One of the characteristics of the Bridge Year Program that surprises many people is that there isn't any formal academic coursework (besides language training). It is a year away from learning in the classroom and instead is focused on its core value of experiential service learning. This is a really valuable thing to do, but some people have asked me if this year away from academics makes it hard to return to school in the fall as a first-year student.
My experience in Brazil, a former Bridge Year location, was just the opposite. Far from making it harder to adapt back to academic study, I was excited to get back into the classroom! The senior year grind of college applications had left me a little cynical about my studies, but a gap year totally dissipated that feeling. A year away from homework and tests, was spent focusing on the real world. It gave me context and meaning to the work I am doing at Princeton. On top of that, with less time and high school curricula restrictions, I was free to read about and research topics during my Bridge Year that I was naturally drawn towards — which gave a lot of clarity to my thought about course selection when I finally arrived on campus.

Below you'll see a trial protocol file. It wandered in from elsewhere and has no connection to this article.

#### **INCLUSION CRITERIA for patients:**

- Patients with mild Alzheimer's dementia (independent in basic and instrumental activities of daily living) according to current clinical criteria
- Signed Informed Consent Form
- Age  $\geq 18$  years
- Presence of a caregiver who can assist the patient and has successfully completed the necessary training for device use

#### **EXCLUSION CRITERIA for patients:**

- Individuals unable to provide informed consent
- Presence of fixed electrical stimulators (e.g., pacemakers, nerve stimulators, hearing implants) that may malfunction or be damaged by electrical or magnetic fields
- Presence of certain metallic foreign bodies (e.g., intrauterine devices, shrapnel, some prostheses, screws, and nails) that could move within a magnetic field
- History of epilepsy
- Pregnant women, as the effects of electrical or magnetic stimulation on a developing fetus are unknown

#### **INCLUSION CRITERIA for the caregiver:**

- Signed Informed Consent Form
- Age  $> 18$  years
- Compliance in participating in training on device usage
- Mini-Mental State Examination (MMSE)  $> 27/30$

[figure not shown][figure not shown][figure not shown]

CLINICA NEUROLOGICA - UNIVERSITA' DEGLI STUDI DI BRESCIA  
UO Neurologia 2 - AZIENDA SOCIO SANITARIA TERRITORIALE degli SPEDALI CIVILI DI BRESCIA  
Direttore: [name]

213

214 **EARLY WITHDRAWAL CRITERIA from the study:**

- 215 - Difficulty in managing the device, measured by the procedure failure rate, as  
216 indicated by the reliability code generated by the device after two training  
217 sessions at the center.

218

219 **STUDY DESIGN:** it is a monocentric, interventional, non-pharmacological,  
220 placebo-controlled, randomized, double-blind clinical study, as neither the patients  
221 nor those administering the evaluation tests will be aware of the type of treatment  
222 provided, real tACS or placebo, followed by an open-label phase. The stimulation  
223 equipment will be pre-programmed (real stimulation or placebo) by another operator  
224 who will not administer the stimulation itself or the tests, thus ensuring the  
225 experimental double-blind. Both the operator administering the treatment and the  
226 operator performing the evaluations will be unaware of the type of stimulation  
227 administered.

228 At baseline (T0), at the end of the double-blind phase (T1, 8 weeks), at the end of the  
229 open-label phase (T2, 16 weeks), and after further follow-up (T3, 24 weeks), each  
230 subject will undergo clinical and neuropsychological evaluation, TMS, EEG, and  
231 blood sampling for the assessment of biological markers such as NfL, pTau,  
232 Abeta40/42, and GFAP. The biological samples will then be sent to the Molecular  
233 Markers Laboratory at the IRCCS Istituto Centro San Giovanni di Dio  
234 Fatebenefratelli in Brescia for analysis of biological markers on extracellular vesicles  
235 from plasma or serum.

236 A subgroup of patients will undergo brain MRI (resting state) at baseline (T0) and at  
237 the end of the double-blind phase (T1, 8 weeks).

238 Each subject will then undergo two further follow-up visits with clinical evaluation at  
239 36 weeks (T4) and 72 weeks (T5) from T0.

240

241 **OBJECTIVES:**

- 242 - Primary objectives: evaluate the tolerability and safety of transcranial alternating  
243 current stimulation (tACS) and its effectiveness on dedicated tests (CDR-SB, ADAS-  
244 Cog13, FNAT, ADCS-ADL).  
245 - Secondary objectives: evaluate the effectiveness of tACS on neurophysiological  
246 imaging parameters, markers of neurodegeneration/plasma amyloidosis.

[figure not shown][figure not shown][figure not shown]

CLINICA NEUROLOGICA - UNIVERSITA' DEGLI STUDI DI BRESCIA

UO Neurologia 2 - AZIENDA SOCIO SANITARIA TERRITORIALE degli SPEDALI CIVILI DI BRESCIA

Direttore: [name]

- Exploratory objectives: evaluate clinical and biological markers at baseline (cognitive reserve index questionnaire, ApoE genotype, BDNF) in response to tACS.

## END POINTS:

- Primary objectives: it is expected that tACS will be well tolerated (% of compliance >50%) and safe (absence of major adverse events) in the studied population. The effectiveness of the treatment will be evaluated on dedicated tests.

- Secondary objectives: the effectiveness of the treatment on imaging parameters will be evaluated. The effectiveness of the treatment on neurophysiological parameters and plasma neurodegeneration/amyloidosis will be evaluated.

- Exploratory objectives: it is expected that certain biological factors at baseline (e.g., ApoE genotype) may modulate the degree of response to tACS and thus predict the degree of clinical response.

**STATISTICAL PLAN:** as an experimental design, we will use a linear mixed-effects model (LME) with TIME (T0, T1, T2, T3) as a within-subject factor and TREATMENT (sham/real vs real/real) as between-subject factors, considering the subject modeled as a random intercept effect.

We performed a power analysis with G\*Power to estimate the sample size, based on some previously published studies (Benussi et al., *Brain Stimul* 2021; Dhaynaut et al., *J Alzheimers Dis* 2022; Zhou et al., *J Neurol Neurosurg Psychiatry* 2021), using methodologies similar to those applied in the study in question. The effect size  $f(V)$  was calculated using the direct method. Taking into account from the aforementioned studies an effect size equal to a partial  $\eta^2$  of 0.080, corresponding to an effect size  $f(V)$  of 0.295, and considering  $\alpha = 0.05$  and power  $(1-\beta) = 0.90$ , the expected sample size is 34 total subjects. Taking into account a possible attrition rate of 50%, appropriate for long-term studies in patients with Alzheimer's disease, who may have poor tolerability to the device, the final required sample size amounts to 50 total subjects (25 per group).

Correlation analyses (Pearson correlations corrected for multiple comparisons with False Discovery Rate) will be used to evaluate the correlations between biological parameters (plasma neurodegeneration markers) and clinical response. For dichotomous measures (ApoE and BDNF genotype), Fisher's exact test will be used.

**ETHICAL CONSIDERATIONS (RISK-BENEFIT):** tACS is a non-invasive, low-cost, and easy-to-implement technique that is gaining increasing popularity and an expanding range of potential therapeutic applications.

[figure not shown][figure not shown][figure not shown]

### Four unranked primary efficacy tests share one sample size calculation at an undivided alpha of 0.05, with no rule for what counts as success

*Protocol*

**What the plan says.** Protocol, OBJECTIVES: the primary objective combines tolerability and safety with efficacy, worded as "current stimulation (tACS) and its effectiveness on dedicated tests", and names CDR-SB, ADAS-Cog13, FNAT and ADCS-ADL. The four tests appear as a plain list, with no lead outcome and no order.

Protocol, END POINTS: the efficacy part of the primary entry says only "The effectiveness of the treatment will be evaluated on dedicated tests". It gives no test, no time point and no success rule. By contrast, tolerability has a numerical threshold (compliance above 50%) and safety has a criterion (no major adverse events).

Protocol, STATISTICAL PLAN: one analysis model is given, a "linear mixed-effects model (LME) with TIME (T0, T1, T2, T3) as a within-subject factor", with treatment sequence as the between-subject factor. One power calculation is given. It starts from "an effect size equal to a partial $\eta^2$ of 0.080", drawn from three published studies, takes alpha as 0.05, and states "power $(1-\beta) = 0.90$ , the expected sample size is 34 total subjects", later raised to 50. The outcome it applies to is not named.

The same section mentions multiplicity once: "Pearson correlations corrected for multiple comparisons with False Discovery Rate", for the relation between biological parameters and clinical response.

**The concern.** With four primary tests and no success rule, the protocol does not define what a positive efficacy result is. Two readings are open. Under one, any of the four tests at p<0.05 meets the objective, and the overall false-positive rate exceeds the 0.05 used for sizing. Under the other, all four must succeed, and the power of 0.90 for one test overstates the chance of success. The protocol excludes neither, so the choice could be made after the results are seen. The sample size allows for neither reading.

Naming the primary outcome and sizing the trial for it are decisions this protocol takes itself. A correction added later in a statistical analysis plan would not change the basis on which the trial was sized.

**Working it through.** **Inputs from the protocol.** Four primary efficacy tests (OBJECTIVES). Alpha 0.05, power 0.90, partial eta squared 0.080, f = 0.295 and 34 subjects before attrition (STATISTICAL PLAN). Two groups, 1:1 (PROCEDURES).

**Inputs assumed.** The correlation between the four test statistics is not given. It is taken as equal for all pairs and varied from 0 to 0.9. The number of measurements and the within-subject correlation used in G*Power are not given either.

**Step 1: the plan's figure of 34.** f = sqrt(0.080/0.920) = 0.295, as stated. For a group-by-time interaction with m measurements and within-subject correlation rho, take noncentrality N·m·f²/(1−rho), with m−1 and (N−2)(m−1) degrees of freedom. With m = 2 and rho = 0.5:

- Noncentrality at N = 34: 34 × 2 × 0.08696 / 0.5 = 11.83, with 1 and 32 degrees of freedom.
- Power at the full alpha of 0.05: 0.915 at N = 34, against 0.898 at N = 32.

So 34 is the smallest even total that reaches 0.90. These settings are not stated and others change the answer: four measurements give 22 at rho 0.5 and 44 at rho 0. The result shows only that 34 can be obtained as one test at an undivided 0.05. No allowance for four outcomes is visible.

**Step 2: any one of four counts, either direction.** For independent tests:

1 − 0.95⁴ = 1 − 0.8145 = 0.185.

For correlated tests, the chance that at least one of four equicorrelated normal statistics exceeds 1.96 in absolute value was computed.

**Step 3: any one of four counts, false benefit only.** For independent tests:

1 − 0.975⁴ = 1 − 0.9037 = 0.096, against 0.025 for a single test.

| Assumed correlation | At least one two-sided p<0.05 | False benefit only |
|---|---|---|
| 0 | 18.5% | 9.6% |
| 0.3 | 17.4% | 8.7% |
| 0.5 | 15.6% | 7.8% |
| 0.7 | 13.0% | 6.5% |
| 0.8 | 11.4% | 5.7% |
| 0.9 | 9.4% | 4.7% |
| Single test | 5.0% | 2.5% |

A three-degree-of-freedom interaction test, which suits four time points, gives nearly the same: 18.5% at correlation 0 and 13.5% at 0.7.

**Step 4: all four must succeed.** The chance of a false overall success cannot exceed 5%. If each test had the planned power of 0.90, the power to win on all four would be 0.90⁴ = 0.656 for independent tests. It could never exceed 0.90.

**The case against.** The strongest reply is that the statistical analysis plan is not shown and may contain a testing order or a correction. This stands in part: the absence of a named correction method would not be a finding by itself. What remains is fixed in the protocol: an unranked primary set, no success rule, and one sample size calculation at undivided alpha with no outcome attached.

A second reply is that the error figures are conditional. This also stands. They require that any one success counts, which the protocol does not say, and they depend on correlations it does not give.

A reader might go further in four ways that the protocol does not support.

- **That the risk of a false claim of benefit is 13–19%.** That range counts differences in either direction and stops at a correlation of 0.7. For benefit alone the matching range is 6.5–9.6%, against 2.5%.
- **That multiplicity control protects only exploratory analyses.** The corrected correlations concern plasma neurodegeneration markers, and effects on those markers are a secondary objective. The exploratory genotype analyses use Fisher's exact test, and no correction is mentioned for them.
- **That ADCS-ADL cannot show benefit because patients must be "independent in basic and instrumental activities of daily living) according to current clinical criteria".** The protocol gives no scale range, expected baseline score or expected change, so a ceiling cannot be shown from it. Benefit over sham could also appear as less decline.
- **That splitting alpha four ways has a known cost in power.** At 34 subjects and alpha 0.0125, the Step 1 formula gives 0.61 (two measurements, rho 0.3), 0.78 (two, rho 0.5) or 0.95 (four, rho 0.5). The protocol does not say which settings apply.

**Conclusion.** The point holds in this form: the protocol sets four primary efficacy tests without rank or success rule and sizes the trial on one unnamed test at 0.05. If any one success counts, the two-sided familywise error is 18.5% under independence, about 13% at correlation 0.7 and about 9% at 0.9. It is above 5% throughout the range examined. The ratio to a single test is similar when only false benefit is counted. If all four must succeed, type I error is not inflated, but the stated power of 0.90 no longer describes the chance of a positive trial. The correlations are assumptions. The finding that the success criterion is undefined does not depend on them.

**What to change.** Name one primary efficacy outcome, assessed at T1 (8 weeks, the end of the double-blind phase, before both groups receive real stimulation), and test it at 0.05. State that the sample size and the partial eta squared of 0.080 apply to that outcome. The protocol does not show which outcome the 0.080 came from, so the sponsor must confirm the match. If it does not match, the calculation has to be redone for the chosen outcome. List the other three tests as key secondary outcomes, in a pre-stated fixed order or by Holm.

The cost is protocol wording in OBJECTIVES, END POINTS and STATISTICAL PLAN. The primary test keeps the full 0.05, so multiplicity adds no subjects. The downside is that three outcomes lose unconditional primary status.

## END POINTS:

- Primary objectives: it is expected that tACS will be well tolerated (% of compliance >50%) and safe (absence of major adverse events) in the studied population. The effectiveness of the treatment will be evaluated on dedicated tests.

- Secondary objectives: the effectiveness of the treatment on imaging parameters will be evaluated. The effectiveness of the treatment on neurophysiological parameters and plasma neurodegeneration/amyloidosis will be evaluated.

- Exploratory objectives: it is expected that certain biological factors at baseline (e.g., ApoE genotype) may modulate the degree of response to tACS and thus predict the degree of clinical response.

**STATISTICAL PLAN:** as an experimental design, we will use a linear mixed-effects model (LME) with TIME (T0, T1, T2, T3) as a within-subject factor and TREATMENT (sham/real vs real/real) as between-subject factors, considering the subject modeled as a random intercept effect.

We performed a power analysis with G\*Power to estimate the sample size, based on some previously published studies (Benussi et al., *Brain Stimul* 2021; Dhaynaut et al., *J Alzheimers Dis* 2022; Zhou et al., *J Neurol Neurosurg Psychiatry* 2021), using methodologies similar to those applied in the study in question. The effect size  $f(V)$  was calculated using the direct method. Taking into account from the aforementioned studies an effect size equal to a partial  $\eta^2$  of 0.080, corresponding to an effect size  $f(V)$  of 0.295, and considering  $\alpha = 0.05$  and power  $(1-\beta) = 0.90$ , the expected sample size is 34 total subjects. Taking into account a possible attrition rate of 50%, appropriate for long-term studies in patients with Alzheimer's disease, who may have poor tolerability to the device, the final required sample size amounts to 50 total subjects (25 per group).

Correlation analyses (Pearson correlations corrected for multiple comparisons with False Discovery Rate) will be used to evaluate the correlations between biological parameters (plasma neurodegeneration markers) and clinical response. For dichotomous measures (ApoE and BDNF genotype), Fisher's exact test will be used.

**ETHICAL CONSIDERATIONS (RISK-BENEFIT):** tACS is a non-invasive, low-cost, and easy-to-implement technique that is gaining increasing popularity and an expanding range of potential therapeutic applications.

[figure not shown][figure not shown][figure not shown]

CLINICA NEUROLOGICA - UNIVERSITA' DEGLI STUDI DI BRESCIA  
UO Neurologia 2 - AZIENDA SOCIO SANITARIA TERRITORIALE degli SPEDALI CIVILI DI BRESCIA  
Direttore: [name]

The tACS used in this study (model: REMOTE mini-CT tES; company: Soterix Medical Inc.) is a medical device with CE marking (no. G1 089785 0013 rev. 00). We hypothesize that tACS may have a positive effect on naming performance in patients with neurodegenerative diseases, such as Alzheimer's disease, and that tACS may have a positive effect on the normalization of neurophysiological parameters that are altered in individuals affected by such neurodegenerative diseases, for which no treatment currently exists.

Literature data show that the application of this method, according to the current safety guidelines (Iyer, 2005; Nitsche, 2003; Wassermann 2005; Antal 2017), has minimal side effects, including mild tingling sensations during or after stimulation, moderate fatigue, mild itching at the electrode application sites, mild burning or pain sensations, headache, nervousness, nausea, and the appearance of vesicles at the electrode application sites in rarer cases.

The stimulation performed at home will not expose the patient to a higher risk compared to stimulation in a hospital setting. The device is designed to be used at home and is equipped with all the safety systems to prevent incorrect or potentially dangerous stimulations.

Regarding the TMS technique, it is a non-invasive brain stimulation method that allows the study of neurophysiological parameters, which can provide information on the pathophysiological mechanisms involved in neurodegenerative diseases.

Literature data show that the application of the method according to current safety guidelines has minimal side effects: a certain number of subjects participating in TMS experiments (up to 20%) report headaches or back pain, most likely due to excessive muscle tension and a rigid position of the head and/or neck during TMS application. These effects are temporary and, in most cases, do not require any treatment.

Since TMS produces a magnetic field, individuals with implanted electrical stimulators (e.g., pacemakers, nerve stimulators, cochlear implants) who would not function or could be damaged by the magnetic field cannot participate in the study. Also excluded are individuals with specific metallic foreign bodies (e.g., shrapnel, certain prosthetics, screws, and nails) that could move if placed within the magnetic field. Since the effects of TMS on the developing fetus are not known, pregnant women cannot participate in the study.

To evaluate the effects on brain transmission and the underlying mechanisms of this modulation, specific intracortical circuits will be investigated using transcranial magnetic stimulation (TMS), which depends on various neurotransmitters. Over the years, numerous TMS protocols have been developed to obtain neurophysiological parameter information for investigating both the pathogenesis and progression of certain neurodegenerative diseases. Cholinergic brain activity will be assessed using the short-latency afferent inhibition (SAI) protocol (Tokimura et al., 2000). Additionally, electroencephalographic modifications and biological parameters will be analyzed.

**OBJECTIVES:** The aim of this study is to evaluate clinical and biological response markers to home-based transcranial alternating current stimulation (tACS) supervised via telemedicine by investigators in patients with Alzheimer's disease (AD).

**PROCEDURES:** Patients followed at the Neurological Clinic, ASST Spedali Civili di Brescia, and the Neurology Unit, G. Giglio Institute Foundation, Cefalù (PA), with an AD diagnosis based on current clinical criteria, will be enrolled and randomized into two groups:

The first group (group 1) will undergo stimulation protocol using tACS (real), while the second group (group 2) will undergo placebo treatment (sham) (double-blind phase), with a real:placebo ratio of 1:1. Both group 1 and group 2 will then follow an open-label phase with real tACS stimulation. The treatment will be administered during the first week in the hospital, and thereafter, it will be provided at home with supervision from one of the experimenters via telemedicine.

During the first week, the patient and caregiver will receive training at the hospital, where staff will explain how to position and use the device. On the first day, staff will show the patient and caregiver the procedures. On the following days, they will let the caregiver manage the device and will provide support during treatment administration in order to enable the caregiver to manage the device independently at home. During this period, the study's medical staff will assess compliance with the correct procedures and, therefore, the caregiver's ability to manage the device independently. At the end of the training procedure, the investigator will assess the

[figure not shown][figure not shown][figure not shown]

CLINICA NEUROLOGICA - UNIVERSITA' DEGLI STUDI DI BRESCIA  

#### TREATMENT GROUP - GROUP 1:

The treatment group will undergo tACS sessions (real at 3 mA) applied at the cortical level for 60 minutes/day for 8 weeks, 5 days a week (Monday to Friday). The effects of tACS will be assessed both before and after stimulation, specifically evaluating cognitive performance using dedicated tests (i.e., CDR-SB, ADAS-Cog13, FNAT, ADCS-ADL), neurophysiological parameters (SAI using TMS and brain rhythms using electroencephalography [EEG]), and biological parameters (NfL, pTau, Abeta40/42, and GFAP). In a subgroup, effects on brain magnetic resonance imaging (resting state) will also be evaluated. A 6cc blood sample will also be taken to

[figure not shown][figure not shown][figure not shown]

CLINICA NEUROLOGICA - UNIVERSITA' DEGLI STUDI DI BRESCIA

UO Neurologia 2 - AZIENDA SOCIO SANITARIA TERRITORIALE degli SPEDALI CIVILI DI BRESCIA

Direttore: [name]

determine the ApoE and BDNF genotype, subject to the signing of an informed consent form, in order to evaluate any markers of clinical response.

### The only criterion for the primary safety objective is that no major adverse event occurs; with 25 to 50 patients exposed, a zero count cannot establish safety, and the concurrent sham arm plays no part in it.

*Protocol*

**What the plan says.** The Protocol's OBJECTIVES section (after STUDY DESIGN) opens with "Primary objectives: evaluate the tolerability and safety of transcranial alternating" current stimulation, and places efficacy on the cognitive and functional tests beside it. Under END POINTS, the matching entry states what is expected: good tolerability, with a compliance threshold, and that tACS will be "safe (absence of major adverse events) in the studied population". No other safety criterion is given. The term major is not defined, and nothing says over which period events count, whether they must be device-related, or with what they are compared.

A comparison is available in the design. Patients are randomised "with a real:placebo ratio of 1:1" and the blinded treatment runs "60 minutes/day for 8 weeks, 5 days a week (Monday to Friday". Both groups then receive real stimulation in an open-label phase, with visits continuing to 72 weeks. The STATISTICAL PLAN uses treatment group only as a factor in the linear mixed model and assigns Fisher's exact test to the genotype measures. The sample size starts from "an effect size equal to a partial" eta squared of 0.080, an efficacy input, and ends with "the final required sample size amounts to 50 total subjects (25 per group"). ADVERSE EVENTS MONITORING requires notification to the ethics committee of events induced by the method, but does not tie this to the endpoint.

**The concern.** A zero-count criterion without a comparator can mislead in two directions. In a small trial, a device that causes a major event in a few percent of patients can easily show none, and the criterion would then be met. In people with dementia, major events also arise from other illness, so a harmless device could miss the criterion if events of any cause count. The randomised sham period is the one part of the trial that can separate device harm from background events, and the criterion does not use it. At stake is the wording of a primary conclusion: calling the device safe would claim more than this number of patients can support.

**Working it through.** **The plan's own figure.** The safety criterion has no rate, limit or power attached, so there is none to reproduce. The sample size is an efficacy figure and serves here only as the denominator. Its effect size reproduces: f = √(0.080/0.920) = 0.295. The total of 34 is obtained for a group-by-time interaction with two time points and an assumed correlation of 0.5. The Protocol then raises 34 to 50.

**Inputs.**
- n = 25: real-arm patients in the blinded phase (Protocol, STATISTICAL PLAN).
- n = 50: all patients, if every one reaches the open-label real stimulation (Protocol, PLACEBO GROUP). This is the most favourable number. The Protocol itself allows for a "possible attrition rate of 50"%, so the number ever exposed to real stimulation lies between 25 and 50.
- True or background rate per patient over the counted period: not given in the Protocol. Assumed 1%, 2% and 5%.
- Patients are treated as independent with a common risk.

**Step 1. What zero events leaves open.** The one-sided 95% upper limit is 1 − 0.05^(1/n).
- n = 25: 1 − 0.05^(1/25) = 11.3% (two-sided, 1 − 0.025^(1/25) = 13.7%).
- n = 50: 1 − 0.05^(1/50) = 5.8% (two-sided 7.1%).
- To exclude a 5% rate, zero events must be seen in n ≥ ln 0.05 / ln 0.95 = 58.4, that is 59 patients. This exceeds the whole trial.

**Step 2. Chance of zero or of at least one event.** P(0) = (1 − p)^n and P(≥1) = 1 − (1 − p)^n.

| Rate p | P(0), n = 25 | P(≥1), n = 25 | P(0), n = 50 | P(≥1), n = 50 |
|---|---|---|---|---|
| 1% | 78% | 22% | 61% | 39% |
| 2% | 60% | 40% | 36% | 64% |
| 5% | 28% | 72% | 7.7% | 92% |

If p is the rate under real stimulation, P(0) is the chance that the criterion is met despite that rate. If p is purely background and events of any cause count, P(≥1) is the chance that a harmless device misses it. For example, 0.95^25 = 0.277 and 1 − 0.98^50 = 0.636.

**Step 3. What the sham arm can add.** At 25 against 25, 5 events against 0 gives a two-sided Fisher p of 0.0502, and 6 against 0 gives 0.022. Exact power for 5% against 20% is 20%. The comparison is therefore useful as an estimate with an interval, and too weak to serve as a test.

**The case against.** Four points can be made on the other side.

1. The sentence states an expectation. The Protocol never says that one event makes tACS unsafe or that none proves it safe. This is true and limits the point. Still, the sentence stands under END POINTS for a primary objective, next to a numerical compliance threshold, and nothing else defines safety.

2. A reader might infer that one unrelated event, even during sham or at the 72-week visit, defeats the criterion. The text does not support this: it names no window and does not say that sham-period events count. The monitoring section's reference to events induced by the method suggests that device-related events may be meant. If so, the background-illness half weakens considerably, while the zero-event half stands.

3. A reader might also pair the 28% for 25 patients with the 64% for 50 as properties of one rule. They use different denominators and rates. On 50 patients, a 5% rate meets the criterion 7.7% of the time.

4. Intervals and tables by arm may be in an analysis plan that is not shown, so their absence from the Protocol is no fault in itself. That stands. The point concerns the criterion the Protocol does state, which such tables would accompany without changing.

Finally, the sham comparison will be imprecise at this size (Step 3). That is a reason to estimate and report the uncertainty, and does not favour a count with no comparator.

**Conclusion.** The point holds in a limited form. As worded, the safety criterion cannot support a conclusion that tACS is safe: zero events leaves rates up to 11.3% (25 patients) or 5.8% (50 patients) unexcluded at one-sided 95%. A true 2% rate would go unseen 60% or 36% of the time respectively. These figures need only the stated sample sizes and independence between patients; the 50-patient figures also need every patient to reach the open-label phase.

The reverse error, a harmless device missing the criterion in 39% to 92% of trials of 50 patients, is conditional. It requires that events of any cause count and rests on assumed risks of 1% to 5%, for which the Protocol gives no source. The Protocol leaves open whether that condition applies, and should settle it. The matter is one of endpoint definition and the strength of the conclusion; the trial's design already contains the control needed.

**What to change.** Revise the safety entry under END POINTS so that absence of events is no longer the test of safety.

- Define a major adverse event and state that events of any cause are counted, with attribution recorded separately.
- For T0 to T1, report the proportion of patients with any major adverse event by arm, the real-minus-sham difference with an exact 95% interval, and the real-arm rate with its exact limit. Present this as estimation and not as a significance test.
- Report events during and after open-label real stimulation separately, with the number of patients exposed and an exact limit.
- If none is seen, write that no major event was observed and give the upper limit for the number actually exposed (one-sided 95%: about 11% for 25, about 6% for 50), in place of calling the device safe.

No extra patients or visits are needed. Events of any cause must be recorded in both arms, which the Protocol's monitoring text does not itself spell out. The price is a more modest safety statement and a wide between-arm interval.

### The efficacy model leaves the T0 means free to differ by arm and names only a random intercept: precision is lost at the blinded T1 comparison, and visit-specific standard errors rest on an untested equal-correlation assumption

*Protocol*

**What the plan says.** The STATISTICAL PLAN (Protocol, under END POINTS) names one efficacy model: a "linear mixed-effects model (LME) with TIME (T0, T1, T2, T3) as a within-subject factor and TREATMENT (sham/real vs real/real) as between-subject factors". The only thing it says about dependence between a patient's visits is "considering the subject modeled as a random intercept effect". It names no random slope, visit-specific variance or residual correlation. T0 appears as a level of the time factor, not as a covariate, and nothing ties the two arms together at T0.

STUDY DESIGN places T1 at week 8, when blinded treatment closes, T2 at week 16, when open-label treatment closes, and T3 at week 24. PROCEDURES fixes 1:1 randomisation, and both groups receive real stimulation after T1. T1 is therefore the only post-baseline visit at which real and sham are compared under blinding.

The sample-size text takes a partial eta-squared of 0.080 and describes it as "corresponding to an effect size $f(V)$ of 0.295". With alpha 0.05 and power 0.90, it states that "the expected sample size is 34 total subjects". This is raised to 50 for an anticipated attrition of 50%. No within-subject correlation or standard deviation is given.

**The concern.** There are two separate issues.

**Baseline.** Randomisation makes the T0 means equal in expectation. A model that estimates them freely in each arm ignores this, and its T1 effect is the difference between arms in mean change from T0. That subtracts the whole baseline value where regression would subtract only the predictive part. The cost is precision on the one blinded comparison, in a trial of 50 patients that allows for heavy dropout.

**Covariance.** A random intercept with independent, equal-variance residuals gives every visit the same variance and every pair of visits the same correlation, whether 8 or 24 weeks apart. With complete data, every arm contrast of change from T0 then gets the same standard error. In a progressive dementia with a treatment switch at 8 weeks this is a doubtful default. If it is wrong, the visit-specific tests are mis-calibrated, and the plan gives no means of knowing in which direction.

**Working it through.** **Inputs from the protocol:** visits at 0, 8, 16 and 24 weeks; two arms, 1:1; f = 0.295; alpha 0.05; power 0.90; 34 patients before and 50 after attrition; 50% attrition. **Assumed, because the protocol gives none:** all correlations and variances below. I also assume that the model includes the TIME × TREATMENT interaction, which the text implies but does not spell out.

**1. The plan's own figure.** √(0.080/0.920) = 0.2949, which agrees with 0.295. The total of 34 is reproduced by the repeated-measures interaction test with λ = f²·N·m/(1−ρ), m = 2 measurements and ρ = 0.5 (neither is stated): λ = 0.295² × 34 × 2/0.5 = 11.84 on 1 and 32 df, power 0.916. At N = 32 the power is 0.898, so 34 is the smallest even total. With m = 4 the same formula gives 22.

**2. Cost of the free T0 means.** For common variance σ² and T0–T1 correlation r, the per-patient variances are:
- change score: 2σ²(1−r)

Bridge Year is definitely not a vacation — we worked hard and learned a lot. But we were learning about the world and about ourselves. These lessons proved to be incredibly helpful when I arrived on campus. Far from making it hard to return to the classroom, my gap year experience greatly improved the quality of my academic work and life in my first year at Princeton.